Africa Wildlife

Ethiopian endemics – a guide to the country’s unique wildlife

We take a look at some of Ethiopia’s most unusual animals. 

Written by Bradt Travel Guides


Ethiopia isn’t necessarily always thought of as a wildlife destination, but its unique fauna is among some of its many great treasures. The country is home to several endemic species that could be classified as, for want of a better word, oddballs – ranging from the elusive Ethiopian wolf to no fewer than 16 different bird species.

Ethiopian wolf

Ethiopian wolf Simien Mountains National Park Ethiopia by Africa Image LibraryThe Ethiopian wolf is the endemic every traveller wants to see © Ariadne Van Zandbergen, Africa Image Library

The one predator that every wildlife enthusiast will want to see in Ethiopia is the Ethiopian wolf (Canis simensis), the rarest of the world’s 37 canid species, and listed as Critically Endangered on the 2000 IUCN Red List. Standing about 60cm high, it is significantly larger than any jackal, and has a long muzzle similar to that of a coyote. As recently as the mid 19th century, it was widespread and common in the Ethiopian Highlands, but numbers have dwindled in recent years meaning that it is now practically confined to high-altitude moorland in national parks and on other high mountains. Its main stronghold is Bale National Park, where there’s an estimated 250–300 adults, and another 50-odd Ethiopian wolves inhabit the recently gazetted Arsi Mountains National Park to the immediate east of Bale.

Gelada monkey

Gelada monkey Ethiopia by Ariadne Van Zandbergen Gelada monkeys are a common sight in Ethiopia’s mountainous areas © Ariadne Van Zandbergen, Africa Image Library

The striking and unmistakable gelada monkey (Thercopithecus gelada) is the most common of Ethiopia’s endemic large mammals, with a total population estimated at 250,000. The male gelada is a spectacularly handsome and distinctive beast, possessed of an imposing golden mane and heart-shaped red chest patch. This patch is thought to serve the same purpose as the colourful buttocks or testicles found on those African monkeys that don’t spend most of their lives sitting on their bums! It is very common in the Simien Mountains, its main stronghold, where the population is estimated at 4,500-plus, and many troops are so habituated you can walk up to within a metre of foraging individuals.

Mountain nyala

Mountain nyala Bale Mountains National Park Ethiopia by Ariadne Van ZandbergenThe main protected population of mountain nyala are found in the north of Bale National Park © Ariadne Van Zandbergen, Africa Image Library

Ethiopia’s one fully endemic antelope species is the mountain nyala (Tragelaphus buxtoni) – not, as its name might suggest, a particularly close relative of the nyala of southern Africa, but more probably evolved from a race of greater kudu. The mountain nyala is similar in size and shape to the greater kudu but it has smaller (though by no means insignificant) horns with only one twist as opposed to the greater kudu’s two or three. The shaggy coat of the mountain nyala is brownish rather than plain grey, and the striping is indistinct. The main protected population is found in the north of Bale National Park, around Dinsho and Mount Gaysay, although the species is IUCN red-listed as Endangered.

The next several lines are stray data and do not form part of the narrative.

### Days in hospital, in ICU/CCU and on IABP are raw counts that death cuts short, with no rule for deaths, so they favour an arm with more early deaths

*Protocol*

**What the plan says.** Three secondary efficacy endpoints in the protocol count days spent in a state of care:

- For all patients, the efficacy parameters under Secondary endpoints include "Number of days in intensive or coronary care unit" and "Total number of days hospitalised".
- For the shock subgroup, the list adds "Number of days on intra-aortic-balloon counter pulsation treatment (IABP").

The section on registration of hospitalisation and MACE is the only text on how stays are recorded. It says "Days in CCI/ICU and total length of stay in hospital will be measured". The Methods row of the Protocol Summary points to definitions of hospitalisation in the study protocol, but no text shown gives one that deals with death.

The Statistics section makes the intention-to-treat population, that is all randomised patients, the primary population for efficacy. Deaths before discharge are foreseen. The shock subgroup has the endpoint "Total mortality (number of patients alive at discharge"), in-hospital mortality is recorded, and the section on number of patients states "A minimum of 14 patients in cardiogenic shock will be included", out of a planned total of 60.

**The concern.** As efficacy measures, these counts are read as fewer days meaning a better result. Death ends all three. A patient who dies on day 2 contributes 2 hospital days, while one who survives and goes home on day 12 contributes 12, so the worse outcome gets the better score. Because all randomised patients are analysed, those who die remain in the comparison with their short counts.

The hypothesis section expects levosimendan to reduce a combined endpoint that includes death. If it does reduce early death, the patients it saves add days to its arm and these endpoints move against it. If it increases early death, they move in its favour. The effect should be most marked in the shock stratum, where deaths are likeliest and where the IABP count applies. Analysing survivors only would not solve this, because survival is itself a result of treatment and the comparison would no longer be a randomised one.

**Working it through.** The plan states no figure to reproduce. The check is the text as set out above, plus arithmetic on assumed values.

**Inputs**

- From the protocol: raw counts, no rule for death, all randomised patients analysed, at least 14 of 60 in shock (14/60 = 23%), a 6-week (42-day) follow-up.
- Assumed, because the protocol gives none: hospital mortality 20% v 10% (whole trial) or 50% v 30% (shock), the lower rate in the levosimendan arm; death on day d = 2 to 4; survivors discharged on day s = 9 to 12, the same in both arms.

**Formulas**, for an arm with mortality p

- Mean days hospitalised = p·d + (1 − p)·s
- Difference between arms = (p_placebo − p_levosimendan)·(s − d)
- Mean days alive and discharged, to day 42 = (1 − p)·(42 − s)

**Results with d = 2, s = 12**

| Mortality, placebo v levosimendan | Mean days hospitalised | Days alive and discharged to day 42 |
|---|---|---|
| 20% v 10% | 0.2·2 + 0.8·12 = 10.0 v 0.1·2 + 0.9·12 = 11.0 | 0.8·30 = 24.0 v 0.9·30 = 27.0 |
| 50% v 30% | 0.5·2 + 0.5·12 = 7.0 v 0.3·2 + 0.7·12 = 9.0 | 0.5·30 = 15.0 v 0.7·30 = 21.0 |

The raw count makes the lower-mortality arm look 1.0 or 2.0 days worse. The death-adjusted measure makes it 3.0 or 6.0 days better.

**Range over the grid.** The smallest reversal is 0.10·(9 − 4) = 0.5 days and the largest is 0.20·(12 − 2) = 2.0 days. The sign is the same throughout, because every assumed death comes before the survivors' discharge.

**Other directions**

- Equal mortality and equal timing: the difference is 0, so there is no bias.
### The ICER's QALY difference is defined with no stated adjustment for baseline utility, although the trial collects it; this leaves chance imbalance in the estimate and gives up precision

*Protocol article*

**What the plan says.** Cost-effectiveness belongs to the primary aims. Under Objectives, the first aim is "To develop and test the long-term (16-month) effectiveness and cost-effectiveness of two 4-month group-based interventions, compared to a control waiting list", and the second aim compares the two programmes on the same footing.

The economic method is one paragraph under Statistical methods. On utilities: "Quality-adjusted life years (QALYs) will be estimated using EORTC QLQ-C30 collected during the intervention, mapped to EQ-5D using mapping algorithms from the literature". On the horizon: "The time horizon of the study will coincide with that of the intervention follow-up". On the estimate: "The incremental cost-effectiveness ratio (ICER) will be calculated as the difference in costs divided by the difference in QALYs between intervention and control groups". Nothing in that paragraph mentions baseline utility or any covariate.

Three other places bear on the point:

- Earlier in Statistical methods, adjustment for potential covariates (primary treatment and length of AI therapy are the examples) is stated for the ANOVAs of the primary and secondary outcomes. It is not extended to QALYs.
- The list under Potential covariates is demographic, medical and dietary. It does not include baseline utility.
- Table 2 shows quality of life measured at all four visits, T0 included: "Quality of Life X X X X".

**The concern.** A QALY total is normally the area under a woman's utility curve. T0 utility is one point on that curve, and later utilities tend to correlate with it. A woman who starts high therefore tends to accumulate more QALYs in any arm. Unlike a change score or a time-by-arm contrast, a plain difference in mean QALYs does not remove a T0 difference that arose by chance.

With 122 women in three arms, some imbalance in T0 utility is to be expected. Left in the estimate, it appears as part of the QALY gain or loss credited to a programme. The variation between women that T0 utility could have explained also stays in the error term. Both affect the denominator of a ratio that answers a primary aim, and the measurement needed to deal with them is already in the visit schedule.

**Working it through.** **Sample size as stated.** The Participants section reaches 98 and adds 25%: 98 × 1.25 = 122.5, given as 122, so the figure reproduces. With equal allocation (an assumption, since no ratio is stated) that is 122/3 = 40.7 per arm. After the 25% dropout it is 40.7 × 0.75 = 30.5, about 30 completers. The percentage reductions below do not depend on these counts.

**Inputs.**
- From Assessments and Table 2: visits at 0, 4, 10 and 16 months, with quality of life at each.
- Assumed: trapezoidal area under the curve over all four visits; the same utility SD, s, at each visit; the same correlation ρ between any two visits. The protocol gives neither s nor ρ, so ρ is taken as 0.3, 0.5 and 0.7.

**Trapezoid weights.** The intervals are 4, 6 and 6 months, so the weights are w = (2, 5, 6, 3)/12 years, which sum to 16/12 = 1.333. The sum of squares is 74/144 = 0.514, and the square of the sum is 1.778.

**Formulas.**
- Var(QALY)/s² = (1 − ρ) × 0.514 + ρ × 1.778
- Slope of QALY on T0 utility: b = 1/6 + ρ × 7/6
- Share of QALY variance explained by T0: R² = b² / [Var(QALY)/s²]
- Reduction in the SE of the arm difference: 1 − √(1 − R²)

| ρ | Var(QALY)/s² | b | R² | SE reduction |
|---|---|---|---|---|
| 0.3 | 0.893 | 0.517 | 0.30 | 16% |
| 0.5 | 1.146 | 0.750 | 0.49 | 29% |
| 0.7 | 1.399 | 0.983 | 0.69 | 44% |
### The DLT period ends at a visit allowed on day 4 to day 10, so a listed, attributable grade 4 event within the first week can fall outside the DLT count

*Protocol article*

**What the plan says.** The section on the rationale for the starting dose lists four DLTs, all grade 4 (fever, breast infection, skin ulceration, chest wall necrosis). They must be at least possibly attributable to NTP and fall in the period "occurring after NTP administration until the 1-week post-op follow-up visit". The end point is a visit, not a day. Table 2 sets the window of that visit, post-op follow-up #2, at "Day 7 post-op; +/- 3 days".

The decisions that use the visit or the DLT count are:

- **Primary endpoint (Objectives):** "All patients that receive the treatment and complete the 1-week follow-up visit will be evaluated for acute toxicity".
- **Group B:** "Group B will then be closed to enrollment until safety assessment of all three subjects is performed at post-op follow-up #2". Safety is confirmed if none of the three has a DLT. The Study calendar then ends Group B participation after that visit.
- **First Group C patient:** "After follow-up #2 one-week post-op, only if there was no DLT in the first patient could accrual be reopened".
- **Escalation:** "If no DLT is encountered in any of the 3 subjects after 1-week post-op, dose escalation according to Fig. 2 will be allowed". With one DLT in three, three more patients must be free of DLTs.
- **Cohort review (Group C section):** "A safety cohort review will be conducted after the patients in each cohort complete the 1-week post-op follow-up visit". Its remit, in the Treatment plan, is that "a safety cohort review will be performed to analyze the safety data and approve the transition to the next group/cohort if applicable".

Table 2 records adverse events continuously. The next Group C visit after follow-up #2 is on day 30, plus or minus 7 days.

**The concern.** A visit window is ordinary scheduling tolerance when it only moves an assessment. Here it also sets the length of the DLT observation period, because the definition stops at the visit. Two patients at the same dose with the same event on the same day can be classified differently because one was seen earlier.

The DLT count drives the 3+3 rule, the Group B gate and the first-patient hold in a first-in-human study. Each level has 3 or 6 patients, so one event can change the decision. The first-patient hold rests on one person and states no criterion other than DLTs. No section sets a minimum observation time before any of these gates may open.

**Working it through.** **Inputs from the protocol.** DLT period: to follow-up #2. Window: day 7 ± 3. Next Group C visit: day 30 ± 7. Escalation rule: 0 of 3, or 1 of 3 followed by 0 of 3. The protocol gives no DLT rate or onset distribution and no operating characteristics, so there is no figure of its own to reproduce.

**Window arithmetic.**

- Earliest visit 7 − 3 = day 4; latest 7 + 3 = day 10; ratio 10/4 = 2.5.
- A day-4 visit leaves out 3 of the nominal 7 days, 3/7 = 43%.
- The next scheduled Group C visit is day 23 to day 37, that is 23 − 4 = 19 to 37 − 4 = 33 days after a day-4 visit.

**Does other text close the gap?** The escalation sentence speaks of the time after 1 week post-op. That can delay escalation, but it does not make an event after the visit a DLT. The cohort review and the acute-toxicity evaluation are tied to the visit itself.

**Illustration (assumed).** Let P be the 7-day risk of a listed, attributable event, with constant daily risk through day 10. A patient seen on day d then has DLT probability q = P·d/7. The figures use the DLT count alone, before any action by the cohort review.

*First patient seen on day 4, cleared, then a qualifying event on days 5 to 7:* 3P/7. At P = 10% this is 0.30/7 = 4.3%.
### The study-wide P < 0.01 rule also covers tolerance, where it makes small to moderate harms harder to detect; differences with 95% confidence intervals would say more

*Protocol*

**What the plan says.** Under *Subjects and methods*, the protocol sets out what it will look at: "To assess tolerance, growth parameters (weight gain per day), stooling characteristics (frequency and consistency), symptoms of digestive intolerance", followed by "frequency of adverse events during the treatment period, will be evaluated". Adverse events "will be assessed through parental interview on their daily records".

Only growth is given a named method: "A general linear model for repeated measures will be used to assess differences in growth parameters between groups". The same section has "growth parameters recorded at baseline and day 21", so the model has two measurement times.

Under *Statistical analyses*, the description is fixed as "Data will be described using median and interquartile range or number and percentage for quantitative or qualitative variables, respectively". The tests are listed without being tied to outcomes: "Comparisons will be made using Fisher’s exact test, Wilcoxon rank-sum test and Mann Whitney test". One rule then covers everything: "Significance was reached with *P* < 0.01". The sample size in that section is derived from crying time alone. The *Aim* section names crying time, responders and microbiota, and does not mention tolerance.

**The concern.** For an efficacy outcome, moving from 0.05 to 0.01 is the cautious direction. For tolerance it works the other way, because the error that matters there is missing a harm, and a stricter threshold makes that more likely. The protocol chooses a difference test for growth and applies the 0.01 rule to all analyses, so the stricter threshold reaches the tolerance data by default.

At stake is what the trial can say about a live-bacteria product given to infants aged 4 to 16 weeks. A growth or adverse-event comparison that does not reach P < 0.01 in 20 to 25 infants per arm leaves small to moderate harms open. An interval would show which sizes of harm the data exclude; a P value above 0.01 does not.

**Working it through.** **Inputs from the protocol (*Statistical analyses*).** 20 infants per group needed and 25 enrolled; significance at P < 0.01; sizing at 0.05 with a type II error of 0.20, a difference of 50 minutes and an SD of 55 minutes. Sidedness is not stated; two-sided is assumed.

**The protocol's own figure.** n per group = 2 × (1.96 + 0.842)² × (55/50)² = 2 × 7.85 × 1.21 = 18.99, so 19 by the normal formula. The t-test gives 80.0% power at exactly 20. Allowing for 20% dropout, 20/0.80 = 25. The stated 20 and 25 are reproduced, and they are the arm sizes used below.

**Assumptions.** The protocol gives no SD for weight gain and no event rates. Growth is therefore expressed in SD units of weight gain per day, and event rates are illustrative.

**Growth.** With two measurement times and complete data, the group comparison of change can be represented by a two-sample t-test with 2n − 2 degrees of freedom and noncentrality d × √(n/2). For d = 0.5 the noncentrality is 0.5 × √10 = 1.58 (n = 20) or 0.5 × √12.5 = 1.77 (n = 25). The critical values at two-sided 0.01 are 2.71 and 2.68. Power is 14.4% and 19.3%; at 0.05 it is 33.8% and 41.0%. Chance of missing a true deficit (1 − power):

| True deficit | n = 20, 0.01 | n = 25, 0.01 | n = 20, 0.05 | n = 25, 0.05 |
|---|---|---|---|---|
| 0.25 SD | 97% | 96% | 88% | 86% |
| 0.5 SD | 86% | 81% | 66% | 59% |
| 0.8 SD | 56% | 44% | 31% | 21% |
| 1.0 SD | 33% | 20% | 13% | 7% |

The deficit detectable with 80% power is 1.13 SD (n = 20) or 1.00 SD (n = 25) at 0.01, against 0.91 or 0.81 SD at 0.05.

Walia ibex

Walia ibex wildlife guide Ethiopia by Ariadne Van ZandbergenThe Walia ibex is the country’s rarest endemic © Ariadne Van Zandbergen, Africa Image Library

Ethiopia’s rarest endemic is the Walia ibex, formerly widespread in the mountains of the north but now restricted to the Simien Mountains, where it is uncommon but quite often seen by hikers. The Walia ibex is a type of goat that lives on narrow mountain ledges, and can easily be recognised by the large decurved horns of adults of both sexes. By the 19th century, the Walia ibex’s range was restricted to the Simiens, but the population is thought to have numbered several thousand before the Italian occupation. By 1963, it had dropped to below 200, largely as a result of hunting. The population is currently thought to exceed 1,000, thanks to stringent enforcement of the ban on hunting, and sightings are increasingly common.


Blue-winged goose birdwatching Ethiopia by Ariadne Van Zandbergen The blue-winged goose is just one of Ethiopia’s endemic avian species © Ariadne Van Zandbergen, Africa Image Library

For any dedicated birdwatcher planning a once-in-a-lifetime trip to Ethiopia, particularly those with experience of birding elsewhere in Africa, a primary goal will be to identify those species whose range is actually – or practically – confined to Ethiopia. The country’s ‘must-see’ birds fall into several categories, the most important of which are the true endemics, species not known to occur outside of Ethiopia. The taxonomic status of some such birds awaits clarification, and new species have been discovered with remarkable regularity in recent decades, making it impossible to say precisely how many birds fall into this category. The most conservative estimate is 16 species, but the spate of recent (and in some cases controversial) splits of what were formerly considered races into full species might boost that figure closer to 25. Among those species confirmed as endemic to Ethiopia are the blue-winged goose, spot-breasted plover, Erlanger’s lark, Abyssinian longclaw, black-headed siskin and Salvadori’s serin.

Discover more about Ethiopia’s wildlife with our comprehensive guide:

Ethiopia the Bradt Guide by Philip Briggs 

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